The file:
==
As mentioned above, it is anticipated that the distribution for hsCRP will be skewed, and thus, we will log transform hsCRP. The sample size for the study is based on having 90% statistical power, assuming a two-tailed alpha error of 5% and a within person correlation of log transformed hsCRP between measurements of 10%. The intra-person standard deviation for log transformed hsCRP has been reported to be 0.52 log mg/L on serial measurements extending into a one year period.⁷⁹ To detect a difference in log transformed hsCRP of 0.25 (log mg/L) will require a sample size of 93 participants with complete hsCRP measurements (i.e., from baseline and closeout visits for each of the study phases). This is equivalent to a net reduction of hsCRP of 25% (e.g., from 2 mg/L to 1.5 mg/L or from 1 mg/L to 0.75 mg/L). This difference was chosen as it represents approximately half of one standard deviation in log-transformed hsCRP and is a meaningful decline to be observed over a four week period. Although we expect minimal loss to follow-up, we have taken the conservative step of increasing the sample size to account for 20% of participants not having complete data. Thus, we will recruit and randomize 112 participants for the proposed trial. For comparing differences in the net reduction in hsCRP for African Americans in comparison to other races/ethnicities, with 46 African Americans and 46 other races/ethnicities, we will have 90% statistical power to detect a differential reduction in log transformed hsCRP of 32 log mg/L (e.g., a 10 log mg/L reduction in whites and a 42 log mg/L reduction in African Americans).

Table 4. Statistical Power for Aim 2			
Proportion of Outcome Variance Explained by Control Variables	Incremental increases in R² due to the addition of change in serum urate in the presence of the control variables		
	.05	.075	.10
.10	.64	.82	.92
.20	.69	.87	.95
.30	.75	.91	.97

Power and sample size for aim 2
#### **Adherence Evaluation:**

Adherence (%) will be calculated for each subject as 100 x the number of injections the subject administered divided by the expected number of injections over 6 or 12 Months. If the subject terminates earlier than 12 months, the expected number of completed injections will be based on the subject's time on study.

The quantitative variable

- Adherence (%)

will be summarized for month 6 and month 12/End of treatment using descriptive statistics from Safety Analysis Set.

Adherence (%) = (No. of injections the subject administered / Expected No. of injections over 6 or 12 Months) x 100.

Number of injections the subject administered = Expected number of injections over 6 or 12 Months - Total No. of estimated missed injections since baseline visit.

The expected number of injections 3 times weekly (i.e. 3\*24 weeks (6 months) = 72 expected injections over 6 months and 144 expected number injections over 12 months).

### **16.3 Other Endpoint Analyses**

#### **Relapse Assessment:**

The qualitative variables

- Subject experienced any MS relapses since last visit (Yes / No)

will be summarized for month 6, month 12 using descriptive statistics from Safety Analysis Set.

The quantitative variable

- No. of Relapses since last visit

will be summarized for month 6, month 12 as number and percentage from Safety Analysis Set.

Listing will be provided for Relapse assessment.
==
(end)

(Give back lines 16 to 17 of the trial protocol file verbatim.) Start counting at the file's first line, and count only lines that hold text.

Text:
The expected number of injections 3 times weekly (i.e. 3\*24 weeks (6 months) = 72 expected injections over 6 months and 144 expected number injections over 12 months).

### **16.3 Other Endpoint Analyses**